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The New York Trilogy

From “City of Glass”: It was a wrong number that started it, the telephone ringing three times in the dead of night, and the voice on the other end asking for someone he was not.


City of Glass: As a result of a strange phone call in the middle of the night, Quinn, a writer of detective stories, becomes enmeshed in a case more puzzling than any he might have written.


GhostsBlue, a student of Brown, has been hired by White to spy on Black. From a window of a rented room on Orange Street, Blue keeps watch on his subject, who is across the street, staring out of his window.


The Locked Room: Fanshawe has disappeared, leaving behind his wife and baby and a cache of extraordinary novels, plays, and poems. What happened to him–and why is the narrator, Fanshawe’s boyhood friend, lured obsessively into his life?”


I was debating about whether to write three separate reviews or just one, but as you can see, I’m going with one. 


I’m not sure what I think of Auster; I can definitely see why some people hate his work, but I actually find its tone kind of endearing and certainly interesting. That said, The New York Trilogy was very different from Moon Palace, and although the writing and overall mood were similar, this collection of novellas was so much weirder. “Surreal” is a good word to describe them.


“City of Glass”, the first novella in the collection, was an utterly bizarre take on the mystery genre. The mystery and the premise is never fully explained; neither is the case of mistaken identity, “the wrong number that started it”. It was very difficult for me to understand Quinn’s motivations; he just decides to take on this case even though his name isn’t Paul Auster, and meticulously follows Stillman around. The story started off great, but then it started to get so odd. 


The same thing happened with all three novellas; the story began intriguingly enough, and then it just devolved into insanity and irrationality, with metaphorical discussions on park benches, and characters going around doing crazy things. The prime example of this is Quinn camping out in front of the Stillman’s apartment for months, living underneath a dumpster and just obsessively watching the entrance. It didn’t make any sense; why would anyone in their right mind go to that length just to carry out a job that wasn’t even meant for them in the first place? But I suppose that’s the point; Quinn is no longer in his right mind; he has no idea what he’s doing or why he’s doing it.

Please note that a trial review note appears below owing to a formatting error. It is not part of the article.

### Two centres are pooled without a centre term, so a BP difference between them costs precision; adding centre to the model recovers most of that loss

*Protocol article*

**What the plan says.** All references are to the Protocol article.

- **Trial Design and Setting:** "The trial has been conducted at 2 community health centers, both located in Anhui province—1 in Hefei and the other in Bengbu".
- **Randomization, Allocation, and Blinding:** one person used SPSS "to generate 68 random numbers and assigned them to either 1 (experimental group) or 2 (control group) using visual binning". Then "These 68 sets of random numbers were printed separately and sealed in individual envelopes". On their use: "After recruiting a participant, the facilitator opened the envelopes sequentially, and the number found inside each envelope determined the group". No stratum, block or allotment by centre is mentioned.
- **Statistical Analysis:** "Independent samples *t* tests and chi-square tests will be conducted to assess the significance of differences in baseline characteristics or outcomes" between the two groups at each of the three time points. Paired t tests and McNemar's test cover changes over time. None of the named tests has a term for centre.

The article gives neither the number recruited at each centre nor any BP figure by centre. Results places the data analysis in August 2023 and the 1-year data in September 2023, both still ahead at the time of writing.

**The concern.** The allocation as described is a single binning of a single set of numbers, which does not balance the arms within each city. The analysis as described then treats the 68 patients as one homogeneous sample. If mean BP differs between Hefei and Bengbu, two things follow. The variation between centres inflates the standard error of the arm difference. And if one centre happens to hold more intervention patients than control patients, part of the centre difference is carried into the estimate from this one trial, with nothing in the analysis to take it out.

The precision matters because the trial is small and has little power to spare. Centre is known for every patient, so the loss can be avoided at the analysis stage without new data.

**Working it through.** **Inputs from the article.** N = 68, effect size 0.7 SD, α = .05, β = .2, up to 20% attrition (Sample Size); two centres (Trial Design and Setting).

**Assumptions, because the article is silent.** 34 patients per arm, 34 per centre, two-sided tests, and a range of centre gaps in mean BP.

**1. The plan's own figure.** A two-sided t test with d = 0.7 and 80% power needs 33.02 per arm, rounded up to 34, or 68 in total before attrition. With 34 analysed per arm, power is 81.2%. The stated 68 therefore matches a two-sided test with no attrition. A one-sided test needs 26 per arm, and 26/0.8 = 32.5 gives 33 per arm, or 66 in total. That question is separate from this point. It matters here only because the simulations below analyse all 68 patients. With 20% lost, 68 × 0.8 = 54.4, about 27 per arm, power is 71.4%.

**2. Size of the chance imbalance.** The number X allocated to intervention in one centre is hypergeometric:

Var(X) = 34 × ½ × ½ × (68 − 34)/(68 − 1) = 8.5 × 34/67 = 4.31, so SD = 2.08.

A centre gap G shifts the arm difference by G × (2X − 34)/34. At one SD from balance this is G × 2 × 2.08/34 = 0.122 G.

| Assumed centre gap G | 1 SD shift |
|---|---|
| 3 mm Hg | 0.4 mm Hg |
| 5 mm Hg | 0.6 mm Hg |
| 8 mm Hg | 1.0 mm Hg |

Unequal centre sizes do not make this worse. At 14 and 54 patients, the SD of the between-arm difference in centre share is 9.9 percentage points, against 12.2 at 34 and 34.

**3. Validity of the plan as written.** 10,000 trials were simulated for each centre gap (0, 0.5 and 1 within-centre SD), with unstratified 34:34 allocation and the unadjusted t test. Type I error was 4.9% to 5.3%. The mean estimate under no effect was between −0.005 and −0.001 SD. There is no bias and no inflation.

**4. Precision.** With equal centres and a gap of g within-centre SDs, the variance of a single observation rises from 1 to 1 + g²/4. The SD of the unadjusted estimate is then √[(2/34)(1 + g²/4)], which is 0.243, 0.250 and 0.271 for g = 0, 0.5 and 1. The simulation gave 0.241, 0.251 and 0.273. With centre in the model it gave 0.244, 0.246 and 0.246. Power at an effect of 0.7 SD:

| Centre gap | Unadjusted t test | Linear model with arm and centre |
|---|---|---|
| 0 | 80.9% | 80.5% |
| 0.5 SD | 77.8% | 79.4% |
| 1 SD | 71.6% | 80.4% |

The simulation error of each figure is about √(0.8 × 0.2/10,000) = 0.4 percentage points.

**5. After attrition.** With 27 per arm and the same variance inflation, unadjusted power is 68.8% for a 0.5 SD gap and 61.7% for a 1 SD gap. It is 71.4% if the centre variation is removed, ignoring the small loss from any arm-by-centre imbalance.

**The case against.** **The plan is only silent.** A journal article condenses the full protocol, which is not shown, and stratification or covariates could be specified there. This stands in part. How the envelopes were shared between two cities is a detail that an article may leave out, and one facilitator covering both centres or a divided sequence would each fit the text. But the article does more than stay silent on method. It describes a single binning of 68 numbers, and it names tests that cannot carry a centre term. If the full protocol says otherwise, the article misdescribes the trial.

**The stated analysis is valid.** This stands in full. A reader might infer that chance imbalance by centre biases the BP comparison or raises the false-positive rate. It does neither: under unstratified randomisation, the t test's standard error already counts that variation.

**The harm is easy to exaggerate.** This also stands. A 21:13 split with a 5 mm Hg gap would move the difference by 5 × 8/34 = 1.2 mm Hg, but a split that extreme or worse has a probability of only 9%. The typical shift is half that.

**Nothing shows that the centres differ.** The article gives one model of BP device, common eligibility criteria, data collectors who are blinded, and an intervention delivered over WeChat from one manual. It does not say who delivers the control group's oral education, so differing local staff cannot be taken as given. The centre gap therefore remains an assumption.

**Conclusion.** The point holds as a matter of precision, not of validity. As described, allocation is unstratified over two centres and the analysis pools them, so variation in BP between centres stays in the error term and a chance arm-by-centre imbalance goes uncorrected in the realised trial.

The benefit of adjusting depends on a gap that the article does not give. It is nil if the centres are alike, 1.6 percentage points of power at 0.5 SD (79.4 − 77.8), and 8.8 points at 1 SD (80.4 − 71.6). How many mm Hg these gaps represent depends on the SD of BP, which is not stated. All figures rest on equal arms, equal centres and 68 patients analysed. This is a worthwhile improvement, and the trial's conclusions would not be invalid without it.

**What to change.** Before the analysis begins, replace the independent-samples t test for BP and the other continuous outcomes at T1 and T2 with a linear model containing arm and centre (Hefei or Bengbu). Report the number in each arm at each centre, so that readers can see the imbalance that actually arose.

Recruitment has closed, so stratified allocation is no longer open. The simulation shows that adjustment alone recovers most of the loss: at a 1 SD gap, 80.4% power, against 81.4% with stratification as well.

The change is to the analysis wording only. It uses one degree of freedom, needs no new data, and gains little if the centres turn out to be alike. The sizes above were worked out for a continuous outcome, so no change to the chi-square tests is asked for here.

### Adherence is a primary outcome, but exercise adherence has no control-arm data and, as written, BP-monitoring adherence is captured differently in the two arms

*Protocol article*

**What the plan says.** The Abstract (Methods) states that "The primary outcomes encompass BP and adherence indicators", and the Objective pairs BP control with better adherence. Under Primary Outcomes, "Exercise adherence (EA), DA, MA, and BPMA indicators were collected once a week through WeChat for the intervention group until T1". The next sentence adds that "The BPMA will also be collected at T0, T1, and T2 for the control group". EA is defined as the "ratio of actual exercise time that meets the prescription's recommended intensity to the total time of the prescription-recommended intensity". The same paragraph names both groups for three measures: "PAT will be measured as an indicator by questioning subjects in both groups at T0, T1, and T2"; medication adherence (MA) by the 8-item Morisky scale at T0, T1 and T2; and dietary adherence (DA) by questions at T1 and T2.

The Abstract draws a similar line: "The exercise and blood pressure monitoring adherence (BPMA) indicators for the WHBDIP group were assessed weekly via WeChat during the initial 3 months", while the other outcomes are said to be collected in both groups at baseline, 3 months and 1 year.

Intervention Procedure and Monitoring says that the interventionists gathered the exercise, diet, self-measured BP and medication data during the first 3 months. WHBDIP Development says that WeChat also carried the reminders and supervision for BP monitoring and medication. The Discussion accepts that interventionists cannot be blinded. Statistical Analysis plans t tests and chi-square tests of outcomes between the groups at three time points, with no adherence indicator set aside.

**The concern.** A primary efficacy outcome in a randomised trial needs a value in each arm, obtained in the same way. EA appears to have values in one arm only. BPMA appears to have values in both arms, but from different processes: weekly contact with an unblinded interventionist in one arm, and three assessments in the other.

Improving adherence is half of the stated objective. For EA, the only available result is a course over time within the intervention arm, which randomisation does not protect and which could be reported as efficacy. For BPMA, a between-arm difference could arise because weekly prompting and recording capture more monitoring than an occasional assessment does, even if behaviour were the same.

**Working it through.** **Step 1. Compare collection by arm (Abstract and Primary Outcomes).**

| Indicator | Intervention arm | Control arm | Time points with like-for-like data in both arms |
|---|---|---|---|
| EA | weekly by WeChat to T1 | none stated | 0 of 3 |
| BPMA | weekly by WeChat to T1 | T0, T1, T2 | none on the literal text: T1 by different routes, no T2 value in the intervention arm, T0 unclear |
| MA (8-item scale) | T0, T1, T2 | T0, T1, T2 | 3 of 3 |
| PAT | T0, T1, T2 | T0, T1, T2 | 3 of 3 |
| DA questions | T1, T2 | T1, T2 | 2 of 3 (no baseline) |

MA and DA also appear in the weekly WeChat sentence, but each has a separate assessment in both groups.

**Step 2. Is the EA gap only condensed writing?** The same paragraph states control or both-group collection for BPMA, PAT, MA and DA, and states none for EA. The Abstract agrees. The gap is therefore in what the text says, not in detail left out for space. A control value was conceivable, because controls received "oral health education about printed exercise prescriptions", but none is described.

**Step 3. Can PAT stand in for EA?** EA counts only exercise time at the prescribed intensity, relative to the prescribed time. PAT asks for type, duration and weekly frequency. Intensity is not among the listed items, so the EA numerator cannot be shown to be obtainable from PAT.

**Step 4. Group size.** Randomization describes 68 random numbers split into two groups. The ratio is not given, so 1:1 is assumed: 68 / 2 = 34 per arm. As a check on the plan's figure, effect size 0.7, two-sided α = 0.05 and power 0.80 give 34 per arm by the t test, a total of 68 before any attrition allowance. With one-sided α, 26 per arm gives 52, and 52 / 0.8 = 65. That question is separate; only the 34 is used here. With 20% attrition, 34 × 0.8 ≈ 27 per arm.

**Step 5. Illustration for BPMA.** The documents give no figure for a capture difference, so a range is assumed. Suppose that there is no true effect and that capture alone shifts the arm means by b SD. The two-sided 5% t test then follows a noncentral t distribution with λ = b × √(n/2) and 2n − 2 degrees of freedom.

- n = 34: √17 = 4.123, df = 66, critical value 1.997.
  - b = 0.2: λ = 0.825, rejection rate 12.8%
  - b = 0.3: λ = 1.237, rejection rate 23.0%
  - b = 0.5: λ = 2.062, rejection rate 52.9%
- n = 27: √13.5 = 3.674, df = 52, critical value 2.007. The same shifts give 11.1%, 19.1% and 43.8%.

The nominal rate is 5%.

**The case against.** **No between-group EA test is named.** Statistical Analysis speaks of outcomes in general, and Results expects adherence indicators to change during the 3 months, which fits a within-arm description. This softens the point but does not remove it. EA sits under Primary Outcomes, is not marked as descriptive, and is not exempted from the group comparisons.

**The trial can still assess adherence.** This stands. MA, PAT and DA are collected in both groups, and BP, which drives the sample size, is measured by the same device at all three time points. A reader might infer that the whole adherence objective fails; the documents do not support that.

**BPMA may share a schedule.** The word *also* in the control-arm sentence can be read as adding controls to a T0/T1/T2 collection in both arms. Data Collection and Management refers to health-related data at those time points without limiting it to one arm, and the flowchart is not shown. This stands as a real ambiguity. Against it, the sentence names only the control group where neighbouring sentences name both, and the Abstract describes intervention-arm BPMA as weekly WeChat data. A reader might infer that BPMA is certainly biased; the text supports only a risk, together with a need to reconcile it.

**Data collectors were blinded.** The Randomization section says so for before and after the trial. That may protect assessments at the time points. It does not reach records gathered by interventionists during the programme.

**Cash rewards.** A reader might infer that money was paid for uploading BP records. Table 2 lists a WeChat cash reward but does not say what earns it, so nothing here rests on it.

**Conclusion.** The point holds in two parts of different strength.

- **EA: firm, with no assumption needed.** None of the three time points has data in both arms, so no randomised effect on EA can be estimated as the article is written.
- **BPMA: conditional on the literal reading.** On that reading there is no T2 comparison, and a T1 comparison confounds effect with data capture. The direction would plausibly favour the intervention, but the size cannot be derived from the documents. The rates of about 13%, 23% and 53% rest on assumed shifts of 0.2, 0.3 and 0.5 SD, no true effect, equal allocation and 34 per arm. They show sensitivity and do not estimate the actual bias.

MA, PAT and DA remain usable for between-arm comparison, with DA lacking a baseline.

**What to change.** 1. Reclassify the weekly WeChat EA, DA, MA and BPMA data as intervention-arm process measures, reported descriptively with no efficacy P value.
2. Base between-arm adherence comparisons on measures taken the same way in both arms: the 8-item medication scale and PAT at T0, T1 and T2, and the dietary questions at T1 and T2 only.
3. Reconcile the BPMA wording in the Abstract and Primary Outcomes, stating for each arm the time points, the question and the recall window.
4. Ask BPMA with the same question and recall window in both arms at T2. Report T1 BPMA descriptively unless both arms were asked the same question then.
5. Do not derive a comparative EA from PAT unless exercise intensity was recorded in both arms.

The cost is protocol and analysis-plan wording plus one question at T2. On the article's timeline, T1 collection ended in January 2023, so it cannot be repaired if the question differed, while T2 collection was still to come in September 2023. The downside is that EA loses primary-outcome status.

The main character of Blue in the second novella, “Ghosts”, also makes some pretty odd choices. While I did enjoy the fact that all of the characters were named after colors (Blue, Brown, White, Black, Gold, and also Violet and Rose), the story was just bizarre. Blue obsessively watches Black at his desk because that’s what White told him to do. He dismisses even just leaving, as if that can’t happen. Yes, perhaps, the outcome was inexorable, and that’s certainly the idea, but I think that most of the time everyone has a choice, at least to a certain extent. 


In general, this book just puzzled me, and “The Locked Room” was no exception. The story begin appealingly enough, but it descended into darkness and madness, just like the others. None of them are bad per se; just different. Auster certainly knows how to take the typical mystery and turn it on its head. 


The stories don’t really seem to have much connection, not until the very end, when there is some. I won’t give it away, but even that was confusing.

 


Auster does write very well. For instance: “New York was an inexhaustible space, a labyrinth of endless steps, and no matter how far he walked, no matter how well he came to know its neighborhoods and streets, it always left him with the feeling of being lost. Lost, not only in the city, but within himself as well…On his best walks, he was able to feel that he was nowhere. And this, finally was all he ever asked of things: to be nowhere. New York was the nowhere he had built around himself, and he realized that he had no intention of ever leaving it again.” Wow.


If you’re into surreal fiction, this book is definitely for you. I didn’t love it, but the writing was quite skillful. 


371 pages.


Rating: ***

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